Legalization of Industrial Hemp Draws More Farmers Who Are Unfamiliar With It

CLAYTON TOWNSHIP, Mich. (AP) — Dave Crabill and two business partners started small for their first foray into farming hemp, growing two strains of the now-legal cousin of marijuana on an acre along a dirt road outside the industrial city of Flint.

The endeavor was not easy. Flooding from record rain stunted some plants. Crabill and others had to carefully walk the field and uproot 1,000 undesirable males, a third of the plants, to protect more valuable females. Some plants were stolen. And it’s still not clear whether they will make money from the effort, which Crabill likened to “planting $20 bills and hoping to harvest $50.”

“That’s why we did the 1 acre,” said Crabill, who
runs a small marketing company and is among more than 500 people who
registered this year as hemp growers in Michigan, many hoping to
capitalize on the growing demand for the extract CBD. “Something
manageable. We can make mistakes and it won’t kill us. … We’re all
going to be smarter next year.”

The legalization of industrial hemp in the U.S. less than a year ago has sparked interest from both traditional farmers and newbies like Crabill. The early stages are proving tricky, but up for grabs is a lucrative market, one that could grow more than five-fold globally by 2025 — driven by demand for CBD. The compound, which doesn’t cause a high like that of marijuana, is hyped as a health product to reduce anxiety, treat pain and promote sleep.

The U.S. is the biggest hemp-importing country, and even before the
cannabis plant was fully legalized federally, some states ran pilot
programs under the 2014 farm bill. Last month, the U.S. government
finalized an interim national regulatory framework that is expected to
pave the way for the crop’s widespread commercialization starting as
early as 2020.

In Michigan, farmers who participated in the
state’s first growing season since World War II cover the gamut —
including cannabis enthusiasts and large-scale operators who want to
diversify beyond low-price commodities.

For attorney Keith Hagen
and his two farmer brothers, branching out past sugar beets, wheat and
dry beans was primarily a financial decision. They founded Hempure Farm
in Ubly and grew 340 acres (140 hectares) of hemp, the most statewide.

“There’s
not a lot of money being made in any crop right now. The margins are so
small … and then you start piling on tariffs and those margins even
get smaller,” Hagen said. “So when something new like hemp popped up,
well they’ve got the agricultural expertise. It then just turned into a
matter of learning as much as you can on how to do this.”

Producing
hemp, especially for CBD extraction, is labor-intensive. Obtaining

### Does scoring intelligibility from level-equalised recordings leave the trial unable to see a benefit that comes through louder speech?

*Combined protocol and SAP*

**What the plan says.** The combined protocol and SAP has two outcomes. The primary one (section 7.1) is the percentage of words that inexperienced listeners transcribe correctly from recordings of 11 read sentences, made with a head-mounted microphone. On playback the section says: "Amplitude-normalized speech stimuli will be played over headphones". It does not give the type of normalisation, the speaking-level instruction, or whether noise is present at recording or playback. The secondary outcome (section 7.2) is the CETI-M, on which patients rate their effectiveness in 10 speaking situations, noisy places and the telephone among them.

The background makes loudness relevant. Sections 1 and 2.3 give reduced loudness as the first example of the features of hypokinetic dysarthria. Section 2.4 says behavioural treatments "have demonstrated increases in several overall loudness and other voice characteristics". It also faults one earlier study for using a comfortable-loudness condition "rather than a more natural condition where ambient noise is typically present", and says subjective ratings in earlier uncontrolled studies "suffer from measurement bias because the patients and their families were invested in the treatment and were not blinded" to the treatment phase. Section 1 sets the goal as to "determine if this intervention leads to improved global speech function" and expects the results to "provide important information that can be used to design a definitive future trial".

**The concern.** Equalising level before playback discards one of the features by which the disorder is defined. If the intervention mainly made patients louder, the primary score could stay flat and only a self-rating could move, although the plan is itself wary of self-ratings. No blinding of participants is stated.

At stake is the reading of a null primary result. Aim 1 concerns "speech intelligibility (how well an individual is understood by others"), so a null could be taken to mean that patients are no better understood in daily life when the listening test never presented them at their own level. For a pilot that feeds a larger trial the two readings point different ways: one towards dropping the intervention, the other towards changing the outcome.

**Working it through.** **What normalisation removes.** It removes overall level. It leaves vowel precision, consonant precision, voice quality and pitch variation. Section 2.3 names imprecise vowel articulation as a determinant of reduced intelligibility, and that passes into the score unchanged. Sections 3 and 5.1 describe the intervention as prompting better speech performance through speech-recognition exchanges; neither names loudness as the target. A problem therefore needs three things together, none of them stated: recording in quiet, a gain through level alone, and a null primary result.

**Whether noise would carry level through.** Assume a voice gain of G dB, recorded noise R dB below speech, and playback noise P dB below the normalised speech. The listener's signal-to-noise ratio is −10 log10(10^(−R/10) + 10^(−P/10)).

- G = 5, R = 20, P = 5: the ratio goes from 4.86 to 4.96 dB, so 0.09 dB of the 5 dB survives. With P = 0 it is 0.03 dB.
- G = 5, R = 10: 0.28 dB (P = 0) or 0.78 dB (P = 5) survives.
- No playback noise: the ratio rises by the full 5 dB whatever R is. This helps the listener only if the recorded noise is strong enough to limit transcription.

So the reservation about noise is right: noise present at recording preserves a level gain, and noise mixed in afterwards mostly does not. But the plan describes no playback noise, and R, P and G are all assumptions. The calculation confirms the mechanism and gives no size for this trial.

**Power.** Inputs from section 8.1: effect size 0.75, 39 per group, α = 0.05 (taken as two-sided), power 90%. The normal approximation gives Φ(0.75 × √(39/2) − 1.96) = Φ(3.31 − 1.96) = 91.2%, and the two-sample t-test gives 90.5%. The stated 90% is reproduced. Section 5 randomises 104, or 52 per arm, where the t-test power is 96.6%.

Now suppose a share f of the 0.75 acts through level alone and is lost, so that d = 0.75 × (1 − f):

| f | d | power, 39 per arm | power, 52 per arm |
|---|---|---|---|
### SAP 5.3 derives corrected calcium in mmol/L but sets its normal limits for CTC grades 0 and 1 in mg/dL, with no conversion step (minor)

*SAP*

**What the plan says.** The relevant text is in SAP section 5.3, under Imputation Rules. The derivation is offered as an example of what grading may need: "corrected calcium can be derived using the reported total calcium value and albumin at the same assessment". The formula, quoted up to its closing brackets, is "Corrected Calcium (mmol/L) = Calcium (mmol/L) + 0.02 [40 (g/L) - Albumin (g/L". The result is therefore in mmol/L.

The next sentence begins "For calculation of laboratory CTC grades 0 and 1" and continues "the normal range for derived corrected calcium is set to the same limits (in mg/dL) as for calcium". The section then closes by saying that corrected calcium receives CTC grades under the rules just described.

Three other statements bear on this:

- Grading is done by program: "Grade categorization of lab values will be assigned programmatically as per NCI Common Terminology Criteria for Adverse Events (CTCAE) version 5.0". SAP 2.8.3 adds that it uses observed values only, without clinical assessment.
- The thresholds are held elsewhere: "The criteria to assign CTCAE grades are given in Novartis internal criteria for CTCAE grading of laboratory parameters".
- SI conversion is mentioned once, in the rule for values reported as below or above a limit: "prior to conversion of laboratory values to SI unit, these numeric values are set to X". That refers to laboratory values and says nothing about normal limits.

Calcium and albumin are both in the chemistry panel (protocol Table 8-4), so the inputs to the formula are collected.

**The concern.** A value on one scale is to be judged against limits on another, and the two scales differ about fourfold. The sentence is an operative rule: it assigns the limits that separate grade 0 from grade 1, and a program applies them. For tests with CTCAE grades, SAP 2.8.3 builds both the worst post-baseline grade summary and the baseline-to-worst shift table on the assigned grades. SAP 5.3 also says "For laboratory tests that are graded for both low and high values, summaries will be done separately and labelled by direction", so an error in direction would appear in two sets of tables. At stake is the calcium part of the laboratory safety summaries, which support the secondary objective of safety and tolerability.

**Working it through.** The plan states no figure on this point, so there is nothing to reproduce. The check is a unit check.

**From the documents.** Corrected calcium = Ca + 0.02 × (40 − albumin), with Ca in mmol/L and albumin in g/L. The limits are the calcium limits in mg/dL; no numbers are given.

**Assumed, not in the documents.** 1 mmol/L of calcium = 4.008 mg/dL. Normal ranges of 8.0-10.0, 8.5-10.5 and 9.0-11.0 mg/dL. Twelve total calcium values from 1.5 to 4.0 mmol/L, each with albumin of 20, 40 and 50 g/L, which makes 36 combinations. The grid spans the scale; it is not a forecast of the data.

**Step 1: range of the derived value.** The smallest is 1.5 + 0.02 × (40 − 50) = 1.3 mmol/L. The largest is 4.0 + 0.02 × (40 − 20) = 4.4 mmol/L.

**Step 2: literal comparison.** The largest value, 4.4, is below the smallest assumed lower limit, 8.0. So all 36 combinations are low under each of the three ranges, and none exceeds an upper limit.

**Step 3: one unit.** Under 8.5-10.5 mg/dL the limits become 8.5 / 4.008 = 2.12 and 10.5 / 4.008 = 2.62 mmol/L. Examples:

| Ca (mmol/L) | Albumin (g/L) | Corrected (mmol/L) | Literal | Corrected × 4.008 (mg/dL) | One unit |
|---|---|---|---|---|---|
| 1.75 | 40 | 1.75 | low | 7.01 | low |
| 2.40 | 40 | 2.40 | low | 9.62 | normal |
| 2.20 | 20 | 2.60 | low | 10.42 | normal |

high-quality seeds can be difficult and expensive. Weed control is an
issue; little is known about safely or legally using pesticides. Before a
crop is harvested, it’s tested for THC, the chemical in cannabis that
causes a high. If the level is “hot,” above 0.3%, the plants must be
destroyed.

“It’s incredibly complicated,” Hagen said, pointing to
“countless minefields” facing farmers, many of whom “will probably lose
their shirt, for lack of a better term.”

Vote Hemp says more than
30 states issued 17,800 licenses to farmers and researchers in the wake
of hemp’s legalization, more than quintuple the 2018 figure. Of the half
a million acres (202,350 hectares) covered, though, an estimated
295,000 (119,000 hectares) weren’t planted because of limited access to
seedlings and clones, a lack of financing and a “huge number” of
inexperienced growers, according to the nonprofit advocacy group. It
estimates that about 50% to 60% of the planted acres, or 120,000 (48,560
hectares) to 144,000 (58,280 hectares), will be harvested, once crop
failures, non-compliant plants and other factors are factored in.

The
U.S. Department of Agriculture’s newly issued interim rules to
facilitate hemp production will provide much-needed guidance on testing,
background checks and other issues.

The industry also is closely
tracking the U.S. Food and Drug Administration. Though products
containing CBD are already in stores and sold online, the agency says
CBD-infused foods, drinks and dietary supplements are illegal. It’s
exploring ways that the compound might officially be allowed.

“There
is a bit of a medicinal market and there is a bit of an almost
salon-type market,” said Hagen, who expects to produce about 1.5 million
dried pounds (680,000 kilograms) of hemp this year for use in products
such as lotions and oils. “The real launching point, though, is when the
FDA allows CBD to be put into real consumable products. That’s where
we’ll really see what this can do.”

Ron Bates, director of the
Michigan State University Extension’s Agriculture and Agribusiness
Institute, said that would-be growers should have contracts in place in
advance.

“You just don’t harvest this stuff and take it to the
elevator and sell it,” he said. “The market infrastructure’s just not
there yet.”

For now, many states are playing catch-up.

“This is really a learning year for everybody,” said Gina Alessandri, Michigan’s industrial hemp program director. “There still are a lot more questions than answers for many people.”

By David Eggert

The post Legalization of Industrial Hemp Draws More Farmers Who Are Unfamiliar With It appeared first on High Times.

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